Self-serving parties could not care less for emigrants
Picture ID is a necessity of modern life. From next month, however, the Irish passport will provide citizens with a groundbreaking innovation: picturesque ID. As part of a makeover designed to boost security mechanisms, the new-look travel documentation will feature holographic images depicting iconic Irish landmarks, like the Cliffs of Moher, the Rock of Cashel and Dublin's Samuel Beckett Bridge. Every passport will, effectively, double as a tourist brochure.
Ironically, the use of pretty pictures as proof of national identity comes at a time when the reality is far from pretty. These days, Irish passports are increasingly presented at departure gates by emigrants who can no longer afford the luxury of living in this country. Almost 90,000 people left in the 12 months to April last and the rate of migration shows no sign of slowing, especially among the young.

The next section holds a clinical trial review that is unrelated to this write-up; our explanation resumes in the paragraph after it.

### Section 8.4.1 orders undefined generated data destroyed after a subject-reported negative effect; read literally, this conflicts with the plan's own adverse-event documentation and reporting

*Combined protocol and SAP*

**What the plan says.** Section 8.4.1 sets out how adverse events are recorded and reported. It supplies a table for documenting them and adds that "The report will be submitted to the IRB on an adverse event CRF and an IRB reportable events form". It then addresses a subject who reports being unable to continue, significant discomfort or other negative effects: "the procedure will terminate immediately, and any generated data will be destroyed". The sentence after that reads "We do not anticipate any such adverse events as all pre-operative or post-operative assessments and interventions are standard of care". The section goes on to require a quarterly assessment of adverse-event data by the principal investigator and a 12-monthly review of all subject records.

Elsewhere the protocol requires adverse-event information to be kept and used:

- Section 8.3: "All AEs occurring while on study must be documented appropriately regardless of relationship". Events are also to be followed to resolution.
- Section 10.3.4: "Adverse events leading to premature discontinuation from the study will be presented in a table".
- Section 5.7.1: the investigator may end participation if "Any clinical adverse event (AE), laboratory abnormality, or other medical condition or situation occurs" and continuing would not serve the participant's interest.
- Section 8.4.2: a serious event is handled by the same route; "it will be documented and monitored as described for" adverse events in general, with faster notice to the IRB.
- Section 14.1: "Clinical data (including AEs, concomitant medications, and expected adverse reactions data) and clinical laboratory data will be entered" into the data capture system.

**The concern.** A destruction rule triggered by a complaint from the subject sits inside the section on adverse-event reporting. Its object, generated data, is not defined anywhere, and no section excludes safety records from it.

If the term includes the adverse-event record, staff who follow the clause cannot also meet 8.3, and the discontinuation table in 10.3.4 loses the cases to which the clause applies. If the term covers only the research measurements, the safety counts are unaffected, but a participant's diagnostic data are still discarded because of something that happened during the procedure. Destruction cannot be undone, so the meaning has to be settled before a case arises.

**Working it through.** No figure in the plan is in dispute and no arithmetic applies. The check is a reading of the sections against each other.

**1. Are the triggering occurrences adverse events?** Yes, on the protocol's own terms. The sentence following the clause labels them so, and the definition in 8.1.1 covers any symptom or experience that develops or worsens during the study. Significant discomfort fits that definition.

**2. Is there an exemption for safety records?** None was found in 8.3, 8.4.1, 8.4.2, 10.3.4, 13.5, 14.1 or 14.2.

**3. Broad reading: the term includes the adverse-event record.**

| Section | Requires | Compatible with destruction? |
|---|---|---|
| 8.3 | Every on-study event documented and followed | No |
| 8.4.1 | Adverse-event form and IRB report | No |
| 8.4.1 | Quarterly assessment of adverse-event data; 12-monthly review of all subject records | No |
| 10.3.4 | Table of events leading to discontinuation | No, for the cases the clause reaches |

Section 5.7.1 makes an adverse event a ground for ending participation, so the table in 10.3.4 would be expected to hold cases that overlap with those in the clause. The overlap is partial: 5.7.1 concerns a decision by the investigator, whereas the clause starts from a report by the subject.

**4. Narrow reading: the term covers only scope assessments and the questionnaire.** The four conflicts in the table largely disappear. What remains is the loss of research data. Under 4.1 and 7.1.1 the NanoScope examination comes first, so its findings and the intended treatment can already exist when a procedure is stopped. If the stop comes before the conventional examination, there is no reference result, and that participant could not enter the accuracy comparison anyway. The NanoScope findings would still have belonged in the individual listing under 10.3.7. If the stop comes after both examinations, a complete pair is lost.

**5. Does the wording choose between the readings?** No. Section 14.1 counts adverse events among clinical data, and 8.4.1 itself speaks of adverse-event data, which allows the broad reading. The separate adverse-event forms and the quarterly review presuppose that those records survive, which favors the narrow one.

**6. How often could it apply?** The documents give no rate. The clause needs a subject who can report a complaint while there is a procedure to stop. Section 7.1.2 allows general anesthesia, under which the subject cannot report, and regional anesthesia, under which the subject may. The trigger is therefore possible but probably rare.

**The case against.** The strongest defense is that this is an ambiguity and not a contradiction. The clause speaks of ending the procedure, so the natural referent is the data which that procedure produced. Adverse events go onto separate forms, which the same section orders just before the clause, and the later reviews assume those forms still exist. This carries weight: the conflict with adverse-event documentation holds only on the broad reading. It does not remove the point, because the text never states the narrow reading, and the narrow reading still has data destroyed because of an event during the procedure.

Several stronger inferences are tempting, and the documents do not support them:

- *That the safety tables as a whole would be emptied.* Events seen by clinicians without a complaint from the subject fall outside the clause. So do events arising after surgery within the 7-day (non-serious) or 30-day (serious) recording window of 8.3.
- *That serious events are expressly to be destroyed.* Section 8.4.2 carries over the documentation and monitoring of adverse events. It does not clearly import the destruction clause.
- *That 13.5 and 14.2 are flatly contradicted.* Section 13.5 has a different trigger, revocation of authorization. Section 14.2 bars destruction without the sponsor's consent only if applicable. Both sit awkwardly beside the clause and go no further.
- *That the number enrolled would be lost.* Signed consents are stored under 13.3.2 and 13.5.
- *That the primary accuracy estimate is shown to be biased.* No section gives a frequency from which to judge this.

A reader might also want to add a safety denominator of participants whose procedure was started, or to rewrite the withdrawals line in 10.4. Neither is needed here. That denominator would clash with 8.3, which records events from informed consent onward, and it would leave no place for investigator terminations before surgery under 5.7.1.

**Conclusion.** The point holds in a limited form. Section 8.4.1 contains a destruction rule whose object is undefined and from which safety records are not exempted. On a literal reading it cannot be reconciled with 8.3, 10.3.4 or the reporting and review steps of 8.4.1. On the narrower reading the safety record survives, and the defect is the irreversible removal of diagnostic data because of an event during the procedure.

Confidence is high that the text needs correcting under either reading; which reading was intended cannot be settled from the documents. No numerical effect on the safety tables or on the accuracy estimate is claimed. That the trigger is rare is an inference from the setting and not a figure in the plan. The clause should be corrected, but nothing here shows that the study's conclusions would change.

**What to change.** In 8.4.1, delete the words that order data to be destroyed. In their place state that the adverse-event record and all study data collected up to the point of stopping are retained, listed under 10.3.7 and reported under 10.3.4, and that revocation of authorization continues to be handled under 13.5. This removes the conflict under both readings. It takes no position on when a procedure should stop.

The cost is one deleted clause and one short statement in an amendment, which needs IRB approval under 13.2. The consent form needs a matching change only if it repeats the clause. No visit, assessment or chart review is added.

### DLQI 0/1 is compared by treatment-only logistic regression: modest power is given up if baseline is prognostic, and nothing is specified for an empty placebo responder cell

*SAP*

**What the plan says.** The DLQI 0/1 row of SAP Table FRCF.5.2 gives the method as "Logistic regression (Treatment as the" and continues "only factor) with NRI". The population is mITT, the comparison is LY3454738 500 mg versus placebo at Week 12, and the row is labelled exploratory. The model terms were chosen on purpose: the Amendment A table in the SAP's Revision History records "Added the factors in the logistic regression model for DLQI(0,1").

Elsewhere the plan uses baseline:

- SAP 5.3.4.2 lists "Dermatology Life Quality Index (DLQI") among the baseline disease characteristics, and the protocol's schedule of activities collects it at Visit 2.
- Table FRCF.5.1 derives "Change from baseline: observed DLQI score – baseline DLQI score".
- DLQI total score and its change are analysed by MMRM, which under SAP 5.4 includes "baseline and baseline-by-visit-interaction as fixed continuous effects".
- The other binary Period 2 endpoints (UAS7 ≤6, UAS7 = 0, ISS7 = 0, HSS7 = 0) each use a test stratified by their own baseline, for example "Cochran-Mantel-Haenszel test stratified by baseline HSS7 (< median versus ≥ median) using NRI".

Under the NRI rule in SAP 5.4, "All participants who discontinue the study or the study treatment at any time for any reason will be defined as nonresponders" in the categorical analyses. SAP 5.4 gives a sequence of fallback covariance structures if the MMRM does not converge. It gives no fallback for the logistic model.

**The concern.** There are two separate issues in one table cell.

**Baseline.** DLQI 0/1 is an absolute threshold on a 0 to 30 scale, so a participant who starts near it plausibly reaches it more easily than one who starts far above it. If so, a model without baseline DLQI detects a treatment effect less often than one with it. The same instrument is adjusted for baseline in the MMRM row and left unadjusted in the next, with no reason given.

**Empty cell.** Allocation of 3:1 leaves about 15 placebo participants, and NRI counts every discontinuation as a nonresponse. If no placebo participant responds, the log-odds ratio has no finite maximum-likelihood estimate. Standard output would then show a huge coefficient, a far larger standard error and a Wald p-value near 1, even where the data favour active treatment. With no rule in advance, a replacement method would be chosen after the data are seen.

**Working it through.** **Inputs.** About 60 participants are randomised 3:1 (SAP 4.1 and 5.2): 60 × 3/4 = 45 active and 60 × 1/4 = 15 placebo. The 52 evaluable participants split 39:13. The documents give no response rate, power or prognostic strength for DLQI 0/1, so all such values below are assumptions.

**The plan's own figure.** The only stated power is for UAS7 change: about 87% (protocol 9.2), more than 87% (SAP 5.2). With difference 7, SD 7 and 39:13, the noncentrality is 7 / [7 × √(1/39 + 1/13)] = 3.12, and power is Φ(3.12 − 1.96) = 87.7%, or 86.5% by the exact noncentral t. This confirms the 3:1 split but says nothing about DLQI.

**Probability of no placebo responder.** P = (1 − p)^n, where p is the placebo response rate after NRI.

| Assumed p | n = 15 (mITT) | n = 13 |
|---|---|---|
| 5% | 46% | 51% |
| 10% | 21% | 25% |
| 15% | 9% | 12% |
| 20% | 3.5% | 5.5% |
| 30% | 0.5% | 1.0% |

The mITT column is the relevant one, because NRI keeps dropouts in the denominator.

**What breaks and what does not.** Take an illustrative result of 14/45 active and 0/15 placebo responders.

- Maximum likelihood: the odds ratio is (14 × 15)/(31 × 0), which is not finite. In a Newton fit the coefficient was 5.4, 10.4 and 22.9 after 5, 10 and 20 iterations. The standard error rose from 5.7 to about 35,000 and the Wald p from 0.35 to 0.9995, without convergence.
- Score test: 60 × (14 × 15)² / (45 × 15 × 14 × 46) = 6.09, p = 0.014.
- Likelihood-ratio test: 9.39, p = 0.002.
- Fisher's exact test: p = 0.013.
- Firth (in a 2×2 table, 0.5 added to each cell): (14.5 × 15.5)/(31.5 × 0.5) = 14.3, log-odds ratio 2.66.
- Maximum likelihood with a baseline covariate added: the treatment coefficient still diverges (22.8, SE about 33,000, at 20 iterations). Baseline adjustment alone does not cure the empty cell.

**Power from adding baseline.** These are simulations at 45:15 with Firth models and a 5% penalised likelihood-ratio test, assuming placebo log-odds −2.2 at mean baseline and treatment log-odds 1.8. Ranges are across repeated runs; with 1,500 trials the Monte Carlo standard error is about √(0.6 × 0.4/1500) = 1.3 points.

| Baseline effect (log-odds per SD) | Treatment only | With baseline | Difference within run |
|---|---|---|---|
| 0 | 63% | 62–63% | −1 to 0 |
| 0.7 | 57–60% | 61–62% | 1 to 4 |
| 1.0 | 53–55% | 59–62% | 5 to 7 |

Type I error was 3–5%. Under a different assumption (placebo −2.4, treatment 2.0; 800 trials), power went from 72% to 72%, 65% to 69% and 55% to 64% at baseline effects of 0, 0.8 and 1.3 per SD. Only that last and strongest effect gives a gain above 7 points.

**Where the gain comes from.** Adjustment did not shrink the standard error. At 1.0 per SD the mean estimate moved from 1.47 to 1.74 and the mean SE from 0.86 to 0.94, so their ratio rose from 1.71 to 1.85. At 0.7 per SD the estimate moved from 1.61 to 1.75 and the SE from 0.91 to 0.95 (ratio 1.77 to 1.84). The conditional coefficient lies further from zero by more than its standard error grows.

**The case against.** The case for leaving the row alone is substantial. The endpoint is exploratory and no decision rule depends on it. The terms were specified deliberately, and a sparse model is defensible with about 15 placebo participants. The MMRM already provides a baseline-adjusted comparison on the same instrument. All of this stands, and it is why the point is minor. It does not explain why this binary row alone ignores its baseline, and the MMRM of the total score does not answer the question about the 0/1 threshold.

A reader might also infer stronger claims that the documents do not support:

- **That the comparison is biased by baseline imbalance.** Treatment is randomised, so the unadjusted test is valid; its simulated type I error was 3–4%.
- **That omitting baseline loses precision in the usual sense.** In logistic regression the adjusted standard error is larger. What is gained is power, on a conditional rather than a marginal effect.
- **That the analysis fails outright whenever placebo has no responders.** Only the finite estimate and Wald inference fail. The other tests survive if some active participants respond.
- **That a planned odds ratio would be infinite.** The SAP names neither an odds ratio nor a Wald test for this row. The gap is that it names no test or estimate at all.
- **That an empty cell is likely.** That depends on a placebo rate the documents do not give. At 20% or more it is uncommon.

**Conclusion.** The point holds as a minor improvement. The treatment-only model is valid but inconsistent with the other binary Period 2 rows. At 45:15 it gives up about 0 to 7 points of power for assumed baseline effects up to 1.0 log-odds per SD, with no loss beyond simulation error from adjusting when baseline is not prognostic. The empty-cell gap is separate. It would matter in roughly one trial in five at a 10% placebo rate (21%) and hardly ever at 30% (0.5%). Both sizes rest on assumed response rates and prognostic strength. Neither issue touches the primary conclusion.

Occasionally, the question of how the Irish State can maintain a formal relationship with those who leave becomes a topic of ostentatious political discourse – and now is one of those moments. In truth, however, these ritual bouts of public chin-stroking simply underscore the lowly perch that emigrants actually occupy in the official hierarchy of considerations. Out of sight, out of mind. Like the scenic images imprinted on the revamped passport, expressions of political concern about emigrant welfare are little more than a showy affectation, chocolate-box ornamentation.